Anybody who has experienced knee cap pain understands that it can be quite a problem. Tasks, that we usually take for granted, can become painful and difficult. Pain can make things such as running, squatting, stairs or even standing from the toilet painful. What’s more, pain is often very persistent. Something that we feel should have resolved with a bit of rest can persist for months or even years. Luckily there are things that we can do to help ourselves recover. Here are the top three.
Strengthening helps knee cap pain. People can sometimes be apprehensive about putting load through a sore joint but done correctly it can be one of the most beneficial things you can do.
Progressive exercises that load the quadriceps, gluteal and trunk muscles can help reduce knee cap pain. Exercises should be commenced at a level that you are comfortable with, and progressed into functional positions and movements to help achieve your goals. While it may not help overnight, give it a bit of time and perseverance and results will come.
A common factor that leads to injury is a rapid increase in load. It could be ramping up the kilometers quickly to get ready for a running event, spending hours in the garden in spring after a long cold winter, or dialling up the overall exercise as part of a New Year resolution. The trick is to ease into new activity gradually over time. Our bodies are great at adapting to the demands we place on it. Once knee cap pain has settled, grading back into exercise and harnessing our bodies ability to adapt is the key.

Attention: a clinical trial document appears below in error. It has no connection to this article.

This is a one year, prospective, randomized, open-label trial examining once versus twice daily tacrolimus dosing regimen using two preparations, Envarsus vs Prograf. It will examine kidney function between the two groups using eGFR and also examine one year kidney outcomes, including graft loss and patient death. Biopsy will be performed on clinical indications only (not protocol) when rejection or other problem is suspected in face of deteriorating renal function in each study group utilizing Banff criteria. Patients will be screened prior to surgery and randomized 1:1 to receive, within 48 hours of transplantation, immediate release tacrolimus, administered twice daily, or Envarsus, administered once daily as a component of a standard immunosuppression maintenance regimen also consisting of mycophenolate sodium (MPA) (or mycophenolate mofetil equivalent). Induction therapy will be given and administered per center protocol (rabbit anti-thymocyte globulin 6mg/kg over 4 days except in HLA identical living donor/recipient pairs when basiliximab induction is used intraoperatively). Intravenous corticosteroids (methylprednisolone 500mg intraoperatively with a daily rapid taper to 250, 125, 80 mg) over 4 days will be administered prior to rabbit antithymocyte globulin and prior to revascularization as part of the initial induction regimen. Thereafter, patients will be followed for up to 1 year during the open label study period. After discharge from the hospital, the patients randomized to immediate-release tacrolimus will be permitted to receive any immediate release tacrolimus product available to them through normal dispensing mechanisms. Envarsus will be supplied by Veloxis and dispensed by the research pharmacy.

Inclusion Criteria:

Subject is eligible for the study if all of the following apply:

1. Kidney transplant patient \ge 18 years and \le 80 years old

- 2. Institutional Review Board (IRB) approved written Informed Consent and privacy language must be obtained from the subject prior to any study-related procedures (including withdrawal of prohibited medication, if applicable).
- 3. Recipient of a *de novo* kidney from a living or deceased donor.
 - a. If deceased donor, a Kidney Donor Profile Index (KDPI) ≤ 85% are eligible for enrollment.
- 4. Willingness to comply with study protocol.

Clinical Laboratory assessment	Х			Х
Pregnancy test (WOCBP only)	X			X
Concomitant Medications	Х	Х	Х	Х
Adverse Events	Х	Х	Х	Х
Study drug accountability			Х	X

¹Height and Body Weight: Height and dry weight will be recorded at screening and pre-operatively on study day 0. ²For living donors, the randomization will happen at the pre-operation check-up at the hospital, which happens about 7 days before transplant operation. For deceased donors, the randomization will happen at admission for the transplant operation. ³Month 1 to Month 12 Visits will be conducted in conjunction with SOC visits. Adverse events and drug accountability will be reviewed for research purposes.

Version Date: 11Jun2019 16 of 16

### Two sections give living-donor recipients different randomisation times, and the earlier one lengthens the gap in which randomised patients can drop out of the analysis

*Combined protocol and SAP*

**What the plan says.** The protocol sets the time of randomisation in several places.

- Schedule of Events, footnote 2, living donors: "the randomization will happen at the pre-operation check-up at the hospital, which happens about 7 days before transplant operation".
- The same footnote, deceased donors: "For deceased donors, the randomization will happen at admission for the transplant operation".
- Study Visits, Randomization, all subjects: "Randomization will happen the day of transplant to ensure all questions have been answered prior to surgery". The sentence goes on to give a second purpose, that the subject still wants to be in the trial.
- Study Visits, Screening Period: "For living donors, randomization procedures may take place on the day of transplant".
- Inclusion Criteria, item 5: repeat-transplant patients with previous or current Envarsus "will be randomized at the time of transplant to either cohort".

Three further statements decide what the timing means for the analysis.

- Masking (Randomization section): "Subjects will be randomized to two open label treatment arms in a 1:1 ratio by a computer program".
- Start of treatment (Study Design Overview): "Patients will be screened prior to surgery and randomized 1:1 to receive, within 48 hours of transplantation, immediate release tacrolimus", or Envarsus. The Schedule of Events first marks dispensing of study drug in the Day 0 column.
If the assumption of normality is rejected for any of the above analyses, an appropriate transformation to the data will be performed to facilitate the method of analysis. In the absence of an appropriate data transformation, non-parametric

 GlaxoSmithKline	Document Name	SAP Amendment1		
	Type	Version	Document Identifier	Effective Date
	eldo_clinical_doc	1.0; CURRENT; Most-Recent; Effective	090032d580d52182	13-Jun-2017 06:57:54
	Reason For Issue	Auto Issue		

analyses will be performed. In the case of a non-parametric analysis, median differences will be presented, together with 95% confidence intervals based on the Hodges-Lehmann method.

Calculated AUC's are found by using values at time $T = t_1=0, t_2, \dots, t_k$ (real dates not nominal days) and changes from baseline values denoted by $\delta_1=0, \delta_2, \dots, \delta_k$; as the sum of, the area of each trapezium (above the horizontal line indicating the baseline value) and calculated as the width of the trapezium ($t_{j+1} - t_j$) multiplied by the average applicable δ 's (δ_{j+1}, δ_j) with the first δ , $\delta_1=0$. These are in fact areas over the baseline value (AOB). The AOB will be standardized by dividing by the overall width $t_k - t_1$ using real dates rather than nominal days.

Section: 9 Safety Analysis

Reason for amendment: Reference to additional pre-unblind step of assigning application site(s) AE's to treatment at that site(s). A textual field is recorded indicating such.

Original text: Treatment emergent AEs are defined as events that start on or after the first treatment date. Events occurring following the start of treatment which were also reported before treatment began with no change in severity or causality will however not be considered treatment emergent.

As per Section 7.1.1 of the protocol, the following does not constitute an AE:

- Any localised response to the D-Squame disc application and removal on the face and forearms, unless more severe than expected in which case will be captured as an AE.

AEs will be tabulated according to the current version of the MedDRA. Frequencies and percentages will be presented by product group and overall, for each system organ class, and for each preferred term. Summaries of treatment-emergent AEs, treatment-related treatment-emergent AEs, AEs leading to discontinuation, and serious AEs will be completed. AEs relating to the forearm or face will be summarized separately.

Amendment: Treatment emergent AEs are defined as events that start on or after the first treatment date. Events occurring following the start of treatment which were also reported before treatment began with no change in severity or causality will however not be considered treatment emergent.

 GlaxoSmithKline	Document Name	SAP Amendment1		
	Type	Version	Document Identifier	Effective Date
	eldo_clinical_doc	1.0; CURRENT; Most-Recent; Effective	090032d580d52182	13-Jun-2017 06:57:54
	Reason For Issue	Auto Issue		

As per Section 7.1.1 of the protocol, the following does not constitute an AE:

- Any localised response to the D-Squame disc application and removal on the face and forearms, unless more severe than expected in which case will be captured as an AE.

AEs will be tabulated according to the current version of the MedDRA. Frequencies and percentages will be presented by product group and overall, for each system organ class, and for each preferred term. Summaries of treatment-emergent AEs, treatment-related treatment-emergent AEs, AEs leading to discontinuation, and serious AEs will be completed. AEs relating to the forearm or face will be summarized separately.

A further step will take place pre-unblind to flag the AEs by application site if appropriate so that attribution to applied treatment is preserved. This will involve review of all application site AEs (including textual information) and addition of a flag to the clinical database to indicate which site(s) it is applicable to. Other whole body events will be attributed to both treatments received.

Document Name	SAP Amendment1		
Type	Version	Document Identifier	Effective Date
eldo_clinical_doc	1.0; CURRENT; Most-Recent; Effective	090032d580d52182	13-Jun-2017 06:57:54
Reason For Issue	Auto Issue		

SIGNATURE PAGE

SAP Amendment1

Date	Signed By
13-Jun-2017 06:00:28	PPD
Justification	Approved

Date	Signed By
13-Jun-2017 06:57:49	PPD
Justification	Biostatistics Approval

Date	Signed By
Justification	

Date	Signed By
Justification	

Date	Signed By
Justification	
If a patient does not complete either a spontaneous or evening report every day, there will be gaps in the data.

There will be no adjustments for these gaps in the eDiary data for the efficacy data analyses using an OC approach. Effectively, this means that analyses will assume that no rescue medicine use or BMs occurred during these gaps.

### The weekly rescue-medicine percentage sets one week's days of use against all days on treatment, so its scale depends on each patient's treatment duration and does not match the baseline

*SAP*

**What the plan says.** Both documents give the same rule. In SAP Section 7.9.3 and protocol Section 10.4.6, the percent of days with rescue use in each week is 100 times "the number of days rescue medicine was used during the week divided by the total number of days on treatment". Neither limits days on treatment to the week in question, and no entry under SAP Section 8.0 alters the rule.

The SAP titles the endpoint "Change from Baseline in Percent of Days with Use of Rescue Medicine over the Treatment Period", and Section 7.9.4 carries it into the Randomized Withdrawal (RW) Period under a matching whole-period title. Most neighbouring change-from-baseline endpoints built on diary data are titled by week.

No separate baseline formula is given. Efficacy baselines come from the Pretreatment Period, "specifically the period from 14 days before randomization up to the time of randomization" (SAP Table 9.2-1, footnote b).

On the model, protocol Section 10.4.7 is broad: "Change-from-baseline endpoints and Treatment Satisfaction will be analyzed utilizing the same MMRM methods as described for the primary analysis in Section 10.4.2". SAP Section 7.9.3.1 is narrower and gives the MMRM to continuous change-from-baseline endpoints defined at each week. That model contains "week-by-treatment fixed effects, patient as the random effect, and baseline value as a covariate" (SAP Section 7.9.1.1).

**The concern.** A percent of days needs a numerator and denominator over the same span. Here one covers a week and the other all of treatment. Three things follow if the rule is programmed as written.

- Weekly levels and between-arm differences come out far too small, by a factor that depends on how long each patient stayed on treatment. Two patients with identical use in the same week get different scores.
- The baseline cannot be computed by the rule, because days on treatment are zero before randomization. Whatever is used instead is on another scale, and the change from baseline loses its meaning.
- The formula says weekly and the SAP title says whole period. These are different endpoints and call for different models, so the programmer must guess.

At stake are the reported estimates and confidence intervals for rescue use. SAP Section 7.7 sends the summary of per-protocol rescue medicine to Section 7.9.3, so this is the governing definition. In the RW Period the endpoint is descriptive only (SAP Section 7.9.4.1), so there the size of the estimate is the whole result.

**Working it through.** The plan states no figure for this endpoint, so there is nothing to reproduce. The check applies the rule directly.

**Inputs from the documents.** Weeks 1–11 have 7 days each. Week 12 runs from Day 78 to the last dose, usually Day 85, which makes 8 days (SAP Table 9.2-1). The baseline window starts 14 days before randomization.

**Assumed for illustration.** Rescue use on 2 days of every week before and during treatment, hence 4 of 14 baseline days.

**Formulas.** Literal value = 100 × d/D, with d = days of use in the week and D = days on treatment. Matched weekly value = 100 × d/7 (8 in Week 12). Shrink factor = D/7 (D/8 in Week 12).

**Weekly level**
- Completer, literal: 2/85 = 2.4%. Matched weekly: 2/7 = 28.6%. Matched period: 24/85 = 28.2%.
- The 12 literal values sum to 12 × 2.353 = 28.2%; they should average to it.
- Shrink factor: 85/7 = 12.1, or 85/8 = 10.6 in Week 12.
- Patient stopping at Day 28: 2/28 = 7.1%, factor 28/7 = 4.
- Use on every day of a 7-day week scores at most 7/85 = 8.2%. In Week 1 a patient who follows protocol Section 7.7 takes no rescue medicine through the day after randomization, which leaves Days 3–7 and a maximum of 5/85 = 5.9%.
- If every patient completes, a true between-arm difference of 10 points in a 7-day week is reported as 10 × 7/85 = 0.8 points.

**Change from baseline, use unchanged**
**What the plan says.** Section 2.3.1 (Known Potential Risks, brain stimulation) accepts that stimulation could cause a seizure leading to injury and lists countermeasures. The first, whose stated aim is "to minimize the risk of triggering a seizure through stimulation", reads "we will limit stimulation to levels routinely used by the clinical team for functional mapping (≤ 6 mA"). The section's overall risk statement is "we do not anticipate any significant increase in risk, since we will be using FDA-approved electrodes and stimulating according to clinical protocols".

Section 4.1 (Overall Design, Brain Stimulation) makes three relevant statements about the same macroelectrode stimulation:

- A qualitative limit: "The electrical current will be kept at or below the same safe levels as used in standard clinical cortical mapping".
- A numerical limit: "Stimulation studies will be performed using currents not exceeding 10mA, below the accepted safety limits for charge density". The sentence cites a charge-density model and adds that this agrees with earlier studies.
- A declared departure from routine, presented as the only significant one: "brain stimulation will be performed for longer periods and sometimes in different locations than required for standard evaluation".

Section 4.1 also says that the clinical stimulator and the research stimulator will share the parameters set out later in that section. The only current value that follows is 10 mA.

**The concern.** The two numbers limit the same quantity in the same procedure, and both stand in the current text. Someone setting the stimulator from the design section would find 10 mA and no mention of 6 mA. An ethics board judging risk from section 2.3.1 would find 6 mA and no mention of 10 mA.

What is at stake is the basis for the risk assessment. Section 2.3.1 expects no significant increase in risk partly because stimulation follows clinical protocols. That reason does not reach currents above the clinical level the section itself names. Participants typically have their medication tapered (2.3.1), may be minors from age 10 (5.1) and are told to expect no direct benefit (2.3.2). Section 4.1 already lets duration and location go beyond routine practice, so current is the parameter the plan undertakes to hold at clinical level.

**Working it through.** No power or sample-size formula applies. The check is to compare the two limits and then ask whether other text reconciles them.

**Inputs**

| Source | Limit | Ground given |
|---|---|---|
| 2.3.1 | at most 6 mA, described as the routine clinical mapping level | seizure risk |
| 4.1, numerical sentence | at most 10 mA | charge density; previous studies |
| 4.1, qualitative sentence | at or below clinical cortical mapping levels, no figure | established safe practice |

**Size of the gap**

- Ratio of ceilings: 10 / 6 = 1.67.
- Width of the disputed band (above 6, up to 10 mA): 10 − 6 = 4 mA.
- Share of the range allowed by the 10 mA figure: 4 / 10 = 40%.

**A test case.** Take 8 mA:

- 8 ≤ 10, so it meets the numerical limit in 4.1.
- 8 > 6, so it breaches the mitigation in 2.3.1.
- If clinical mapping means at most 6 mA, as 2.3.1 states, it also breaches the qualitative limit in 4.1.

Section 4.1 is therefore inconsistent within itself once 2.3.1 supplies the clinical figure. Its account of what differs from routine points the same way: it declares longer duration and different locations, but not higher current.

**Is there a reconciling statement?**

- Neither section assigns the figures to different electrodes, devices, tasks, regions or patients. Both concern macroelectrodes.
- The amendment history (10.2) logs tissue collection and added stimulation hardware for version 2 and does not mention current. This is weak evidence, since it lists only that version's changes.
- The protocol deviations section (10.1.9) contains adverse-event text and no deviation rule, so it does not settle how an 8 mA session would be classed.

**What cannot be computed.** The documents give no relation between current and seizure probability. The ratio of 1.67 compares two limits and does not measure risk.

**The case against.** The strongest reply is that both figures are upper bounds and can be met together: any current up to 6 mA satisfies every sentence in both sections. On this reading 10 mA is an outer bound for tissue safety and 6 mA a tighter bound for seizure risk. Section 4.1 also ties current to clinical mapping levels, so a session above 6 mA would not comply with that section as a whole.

Wear good shoes
One of the most simple things you can do to help knee cap pain is to wear good shoes. Some people also benefit from the use of orthotics in their shoes, but professional guidance should be sought. If the shoes you exercise in are getting a bit worn out it could be time to hit the shops to get a new set of kicks. Make sure that shoes are fitted properly and suit your foot type and activity.
With proper management knee cap pain need not impede your life or ability to exercise. A good physiotherapist will be able to help guide you through your rehabilitation to achieve the best result. After a thorough assessment a plan should be developed that includes exercises specific to your needs and guidance regarding load management. A good physiotherapist should also work with podiatrists, coaches and personal trainers as required to achieve the best outcome for you.